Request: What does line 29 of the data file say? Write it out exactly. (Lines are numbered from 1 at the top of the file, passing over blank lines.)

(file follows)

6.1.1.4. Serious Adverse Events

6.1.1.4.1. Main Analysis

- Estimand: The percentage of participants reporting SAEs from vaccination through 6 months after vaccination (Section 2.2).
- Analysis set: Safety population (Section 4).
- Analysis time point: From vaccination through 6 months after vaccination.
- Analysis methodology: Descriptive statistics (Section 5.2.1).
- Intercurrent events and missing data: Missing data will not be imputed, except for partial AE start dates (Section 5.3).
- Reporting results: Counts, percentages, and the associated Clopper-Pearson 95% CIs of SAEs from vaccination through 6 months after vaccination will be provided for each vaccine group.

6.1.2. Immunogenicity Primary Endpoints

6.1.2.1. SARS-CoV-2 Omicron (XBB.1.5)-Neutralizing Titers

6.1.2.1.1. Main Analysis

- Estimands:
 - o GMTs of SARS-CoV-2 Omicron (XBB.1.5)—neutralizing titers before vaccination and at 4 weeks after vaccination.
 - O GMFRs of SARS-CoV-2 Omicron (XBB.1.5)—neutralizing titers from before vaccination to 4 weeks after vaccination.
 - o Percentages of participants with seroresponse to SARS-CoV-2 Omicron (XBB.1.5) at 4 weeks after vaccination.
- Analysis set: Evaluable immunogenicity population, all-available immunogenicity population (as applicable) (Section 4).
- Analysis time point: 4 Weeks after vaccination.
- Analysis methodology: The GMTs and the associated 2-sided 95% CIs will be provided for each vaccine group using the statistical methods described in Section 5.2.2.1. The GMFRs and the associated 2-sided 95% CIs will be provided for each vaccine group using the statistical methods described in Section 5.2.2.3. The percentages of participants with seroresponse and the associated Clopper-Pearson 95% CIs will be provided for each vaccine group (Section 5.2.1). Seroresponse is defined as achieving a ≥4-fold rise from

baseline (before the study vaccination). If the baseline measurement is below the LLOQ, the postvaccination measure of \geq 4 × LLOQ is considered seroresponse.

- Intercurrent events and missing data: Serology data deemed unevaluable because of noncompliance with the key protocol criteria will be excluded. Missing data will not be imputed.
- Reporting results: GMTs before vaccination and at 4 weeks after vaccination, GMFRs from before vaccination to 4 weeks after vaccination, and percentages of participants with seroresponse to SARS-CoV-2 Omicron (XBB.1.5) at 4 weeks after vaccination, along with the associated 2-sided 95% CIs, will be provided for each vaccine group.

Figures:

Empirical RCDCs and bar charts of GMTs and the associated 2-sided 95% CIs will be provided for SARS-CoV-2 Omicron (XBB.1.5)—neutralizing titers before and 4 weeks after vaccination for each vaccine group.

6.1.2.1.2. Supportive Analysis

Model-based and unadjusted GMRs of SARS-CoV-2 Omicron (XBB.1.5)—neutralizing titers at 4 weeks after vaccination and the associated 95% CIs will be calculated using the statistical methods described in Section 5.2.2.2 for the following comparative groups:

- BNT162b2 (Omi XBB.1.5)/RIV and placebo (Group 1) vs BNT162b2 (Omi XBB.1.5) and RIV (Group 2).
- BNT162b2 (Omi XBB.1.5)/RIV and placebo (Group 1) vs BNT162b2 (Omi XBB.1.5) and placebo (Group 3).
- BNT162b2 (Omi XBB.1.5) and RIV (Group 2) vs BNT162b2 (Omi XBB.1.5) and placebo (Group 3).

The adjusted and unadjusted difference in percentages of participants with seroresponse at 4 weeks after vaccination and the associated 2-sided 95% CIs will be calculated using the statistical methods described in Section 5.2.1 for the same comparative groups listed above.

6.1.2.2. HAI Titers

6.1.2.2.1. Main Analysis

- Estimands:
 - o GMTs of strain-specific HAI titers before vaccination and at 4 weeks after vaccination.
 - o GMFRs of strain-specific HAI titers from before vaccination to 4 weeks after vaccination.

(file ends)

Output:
The adjusted and unadjusted difference in percentages of participants with seroresponse at 4 weeks after vaccination and the associated 2-sided 95% CIs will be calculated using the statistical methods described in Section 5.2.1 for the same comparative groups listed above.